Let's Encrypt provides free SSL certificates for three months. The period is too short and there are multiple tools for automatic generation of new fresh SSL certificates each three months automatically. One of the most used tools is acme.sh, a bash script client that supports multiple web servers and automatically verifies the new SSL certificates.
ClouDNS is officially supported by acme.sh as a provider for automatic completion of the DNS challenge of Let's Encrypt. The only one thing required for the automatic generation of Let's Encrypt SSL certificate is an access to our HTTP API. All our Premium DNS and DDoS Protected DNS plans include access to the HTTP API and can be used to generate free SSL certificates with Let's Encrypt for any hostname you need.
Official documentation: https://github.com/Neilpang/acme.sh/
The client can be installed with a single command. With the following command the client will be downloaded and installed into the home directory (~/.acme.sh/) of the current user running the command. During the installation a cron job will be generated for the user in order to renew automatically the issued SSL certificates. Installation command:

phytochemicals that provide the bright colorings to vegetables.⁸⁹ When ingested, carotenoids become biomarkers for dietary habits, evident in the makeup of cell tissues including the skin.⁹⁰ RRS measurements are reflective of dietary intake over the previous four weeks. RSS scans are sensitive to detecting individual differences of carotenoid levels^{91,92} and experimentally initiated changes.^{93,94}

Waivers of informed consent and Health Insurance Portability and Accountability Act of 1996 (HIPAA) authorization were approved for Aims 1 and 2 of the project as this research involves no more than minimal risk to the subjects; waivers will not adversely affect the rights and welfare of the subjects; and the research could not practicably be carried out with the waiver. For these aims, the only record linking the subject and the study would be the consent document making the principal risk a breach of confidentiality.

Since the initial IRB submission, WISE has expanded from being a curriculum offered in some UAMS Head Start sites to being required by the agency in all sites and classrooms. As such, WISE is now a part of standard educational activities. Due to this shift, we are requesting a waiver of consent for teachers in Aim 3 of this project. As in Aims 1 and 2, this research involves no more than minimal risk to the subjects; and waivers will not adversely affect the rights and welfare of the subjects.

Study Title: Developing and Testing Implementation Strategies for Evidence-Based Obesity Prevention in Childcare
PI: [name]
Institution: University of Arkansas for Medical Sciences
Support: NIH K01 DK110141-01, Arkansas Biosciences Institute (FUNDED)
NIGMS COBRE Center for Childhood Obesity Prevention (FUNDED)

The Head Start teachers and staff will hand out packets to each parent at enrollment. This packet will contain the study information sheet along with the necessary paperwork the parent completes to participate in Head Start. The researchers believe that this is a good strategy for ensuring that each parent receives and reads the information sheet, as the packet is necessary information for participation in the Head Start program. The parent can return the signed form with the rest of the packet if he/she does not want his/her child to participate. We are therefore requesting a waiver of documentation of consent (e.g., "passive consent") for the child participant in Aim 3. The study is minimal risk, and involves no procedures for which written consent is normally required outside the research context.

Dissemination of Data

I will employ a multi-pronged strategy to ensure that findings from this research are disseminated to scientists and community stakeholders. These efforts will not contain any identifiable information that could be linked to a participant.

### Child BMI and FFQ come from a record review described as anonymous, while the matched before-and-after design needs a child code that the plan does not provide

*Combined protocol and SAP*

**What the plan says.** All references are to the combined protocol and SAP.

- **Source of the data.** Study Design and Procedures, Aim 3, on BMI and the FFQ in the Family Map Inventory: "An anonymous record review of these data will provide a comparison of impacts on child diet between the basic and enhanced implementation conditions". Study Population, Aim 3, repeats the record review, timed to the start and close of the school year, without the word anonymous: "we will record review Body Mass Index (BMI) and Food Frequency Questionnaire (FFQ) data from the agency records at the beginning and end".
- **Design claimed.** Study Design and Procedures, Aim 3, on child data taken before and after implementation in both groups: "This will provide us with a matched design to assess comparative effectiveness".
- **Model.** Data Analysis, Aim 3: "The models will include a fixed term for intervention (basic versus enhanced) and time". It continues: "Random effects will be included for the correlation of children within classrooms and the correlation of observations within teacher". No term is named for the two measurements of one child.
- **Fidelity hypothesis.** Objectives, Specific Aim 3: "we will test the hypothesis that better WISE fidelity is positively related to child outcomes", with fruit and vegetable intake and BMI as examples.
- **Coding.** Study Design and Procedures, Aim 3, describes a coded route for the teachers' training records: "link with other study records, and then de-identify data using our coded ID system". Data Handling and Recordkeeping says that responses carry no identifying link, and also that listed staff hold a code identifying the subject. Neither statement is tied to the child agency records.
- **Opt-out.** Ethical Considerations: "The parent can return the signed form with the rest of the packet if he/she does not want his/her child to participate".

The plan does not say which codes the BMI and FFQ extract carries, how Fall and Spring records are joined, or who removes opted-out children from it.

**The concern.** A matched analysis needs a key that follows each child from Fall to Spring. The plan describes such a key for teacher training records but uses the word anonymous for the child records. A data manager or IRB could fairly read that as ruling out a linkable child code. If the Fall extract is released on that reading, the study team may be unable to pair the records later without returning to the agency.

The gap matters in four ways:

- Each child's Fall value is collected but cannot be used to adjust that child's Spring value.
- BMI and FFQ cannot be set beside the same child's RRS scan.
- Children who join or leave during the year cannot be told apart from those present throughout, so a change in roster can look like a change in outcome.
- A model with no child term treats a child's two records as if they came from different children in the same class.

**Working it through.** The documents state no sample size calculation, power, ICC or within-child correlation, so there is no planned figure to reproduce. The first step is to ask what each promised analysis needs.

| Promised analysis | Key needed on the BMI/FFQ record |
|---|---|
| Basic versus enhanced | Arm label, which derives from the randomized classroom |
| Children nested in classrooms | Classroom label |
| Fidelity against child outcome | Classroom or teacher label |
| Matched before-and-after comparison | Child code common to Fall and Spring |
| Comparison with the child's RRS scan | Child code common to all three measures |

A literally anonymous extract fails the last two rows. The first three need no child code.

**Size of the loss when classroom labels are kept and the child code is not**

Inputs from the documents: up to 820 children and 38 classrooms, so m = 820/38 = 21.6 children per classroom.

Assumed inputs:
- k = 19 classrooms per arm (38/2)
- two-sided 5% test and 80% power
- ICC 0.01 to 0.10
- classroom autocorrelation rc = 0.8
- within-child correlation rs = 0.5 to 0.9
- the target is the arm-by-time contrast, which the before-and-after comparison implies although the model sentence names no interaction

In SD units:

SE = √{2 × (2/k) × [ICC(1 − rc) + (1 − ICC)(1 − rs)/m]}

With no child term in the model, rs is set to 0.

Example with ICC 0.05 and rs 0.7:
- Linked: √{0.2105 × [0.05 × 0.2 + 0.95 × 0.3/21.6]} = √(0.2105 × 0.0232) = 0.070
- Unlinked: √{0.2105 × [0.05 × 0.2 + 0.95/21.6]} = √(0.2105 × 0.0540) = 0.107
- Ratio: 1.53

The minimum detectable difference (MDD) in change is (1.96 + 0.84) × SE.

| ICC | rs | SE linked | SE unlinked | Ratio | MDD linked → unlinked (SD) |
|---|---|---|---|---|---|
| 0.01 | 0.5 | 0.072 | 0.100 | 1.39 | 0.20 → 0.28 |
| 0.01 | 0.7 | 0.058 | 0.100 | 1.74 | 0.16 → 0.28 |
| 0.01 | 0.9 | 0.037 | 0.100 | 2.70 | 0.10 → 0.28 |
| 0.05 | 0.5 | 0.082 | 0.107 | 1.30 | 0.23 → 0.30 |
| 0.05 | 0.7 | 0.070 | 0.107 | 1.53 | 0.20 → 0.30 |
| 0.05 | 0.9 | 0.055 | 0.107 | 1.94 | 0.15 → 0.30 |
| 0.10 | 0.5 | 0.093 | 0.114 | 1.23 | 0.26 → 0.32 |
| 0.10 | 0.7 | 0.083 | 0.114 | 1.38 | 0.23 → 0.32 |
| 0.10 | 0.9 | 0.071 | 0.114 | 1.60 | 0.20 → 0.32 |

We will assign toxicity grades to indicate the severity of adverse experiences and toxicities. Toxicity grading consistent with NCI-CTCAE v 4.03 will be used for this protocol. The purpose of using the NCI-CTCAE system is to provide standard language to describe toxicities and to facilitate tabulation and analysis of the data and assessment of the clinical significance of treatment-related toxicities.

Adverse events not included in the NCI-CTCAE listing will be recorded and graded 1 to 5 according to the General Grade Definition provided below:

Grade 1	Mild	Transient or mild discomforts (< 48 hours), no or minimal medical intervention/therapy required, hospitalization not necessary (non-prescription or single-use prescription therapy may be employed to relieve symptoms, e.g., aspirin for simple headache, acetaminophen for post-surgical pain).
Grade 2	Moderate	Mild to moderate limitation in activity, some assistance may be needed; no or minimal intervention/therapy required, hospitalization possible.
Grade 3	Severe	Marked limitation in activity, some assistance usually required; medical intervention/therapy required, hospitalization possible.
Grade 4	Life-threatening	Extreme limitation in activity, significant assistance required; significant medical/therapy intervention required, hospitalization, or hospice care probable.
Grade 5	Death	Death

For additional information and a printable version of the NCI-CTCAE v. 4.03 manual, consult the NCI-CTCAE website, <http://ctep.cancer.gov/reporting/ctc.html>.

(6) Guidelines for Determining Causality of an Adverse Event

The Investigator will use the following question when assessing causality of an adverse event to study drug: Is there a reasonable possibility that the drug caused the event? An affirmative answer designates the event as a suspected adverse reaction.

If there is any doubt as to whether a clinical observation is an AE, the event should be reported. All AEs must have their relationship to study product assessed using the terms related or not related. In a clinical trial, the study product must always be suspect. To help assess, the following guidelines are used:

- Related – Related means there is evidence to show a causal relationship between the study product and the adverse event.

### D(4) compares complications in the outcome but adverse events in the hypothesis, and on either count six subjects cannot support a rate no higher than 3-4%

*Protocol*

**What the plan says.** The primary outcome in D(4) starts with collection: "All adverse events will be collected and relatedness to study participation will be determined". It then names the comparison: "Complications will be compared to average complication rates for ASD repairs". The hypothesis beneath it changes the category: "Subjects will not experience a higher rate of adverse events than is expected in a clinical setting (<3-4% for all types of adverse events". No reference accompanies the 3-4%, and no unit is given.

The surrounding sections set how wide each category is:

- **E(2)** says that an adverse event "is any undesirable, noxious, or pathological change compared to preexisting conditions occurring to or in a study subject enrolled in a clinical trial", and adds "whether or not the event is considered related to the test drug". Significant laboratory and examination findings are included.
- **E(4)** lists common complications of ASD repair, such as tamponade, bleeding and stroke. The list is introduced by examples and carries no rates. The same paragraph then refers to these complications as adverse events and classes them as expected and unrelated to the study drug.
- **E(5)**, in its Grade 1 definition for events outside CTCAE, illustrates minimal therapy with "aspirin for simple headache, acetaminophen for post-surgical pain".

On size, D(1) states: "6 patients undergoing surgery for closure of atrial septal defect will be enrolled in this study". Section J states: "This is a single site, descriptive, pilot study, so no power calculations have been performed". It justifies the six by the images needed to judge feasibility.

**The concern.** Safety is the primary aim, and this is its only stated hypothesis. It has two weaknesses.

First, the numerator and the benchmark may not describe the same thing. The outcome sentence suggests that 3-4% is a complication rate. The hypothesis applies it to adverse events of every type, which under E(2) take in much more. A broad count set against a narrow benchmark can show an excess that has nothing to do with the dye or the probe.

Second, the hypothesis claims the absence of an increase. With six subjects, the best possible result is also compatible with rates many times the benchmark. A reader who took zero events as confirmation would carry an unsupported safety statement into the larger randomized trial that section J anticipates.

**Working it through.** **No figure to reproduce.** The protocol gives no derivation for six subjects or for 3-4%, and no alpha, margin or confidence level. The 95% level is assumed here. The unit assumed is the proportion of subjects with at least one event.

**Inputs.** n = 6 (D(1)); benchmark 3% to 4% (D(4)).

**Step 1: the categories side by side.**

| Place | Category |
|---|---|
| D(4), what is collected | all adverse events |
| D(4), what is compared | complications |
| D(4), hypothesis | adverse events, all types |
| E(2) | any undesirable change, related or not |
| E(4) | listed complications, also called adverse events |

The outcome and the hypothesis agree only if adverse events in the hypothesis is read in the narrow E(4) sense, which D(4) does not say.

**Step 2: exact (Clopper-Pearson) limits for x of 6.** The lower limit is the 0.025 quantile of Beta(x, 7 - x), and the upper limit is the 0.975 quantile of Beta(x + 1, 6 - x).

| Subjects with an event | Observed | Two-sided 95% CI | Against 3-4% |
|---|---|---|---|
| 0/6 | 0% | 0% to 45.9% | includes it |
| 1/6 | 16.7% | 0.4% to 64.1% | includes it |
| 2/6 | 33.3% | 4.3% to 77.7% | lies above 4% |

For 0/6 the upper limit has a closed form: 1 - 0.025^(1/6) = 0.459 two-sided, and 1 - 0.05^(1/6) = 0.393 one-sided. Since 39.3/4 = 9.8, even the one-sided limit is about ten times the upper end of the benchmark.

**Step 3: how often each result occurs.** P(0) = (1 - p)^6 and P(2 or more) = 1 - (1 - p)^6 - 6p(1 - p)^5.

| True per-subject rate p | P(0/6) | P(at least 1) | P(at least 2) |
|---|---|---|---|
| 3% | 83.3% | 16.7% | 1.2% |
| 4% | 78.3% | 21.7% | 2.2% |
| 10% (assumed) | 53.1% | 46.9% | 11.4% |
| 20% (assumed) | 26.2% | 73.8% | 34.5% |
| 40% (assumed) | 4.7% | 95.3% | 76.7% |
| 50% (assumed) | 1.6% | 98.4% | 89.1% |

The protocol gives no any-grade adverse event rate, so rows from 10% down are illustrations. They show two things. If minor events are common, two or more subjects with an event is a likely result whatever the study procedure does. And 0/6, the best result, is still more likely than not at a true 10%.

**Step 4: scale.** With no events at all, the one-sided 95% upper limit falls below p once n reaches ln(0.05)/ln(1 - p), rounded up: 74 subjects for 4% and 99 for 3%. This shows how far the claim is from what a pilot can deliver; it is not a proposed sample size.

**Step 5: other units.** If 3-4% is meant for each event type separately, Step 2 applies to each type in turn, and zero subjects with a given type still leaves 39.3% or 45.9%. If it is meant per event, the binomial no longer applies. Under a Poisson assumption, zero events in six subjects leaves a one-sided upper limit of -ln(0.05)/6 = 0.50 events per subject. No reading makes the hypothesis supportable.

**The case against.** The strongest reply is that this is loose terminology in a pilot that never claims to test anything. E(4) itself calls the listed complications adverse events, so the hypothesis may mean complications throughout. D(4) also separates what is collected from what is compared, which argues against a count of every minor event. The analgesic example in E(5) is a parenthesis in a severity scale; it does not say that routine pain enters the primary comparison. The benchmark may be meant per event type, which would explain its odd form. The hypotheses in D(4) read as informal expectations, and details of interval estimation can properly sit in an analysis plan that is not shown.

First you need to log into your control panel and create new HTTP API user from the "API" page in top of your control panel.
Once the HTTP API user is created, you need to configure them into the acme.sh client. You can do this by adding them as bash environment variables:
or setup them into the file ~/.acme.sh/dnsapi/dns_cloudns.sh by uncommenting the following lines:
As you know, ClouDNS provides Comodo SSL certificates. Currently there is no difference in the security between the provided Positive SSL certificates and Let's Encrypt SSL certificates. The advantage in the Positive SSL certificates is that they are issued by Comodo for 1, 2 or 3 years (Let's Encrypt are issued for 3 months) and the relying party warranty they have. The Let's Encrypt SSL certificates are good option for mail servers, control panels, internal systems and other type of administrative services, but using trusted SSL certificates is still advantage for commercial web sites.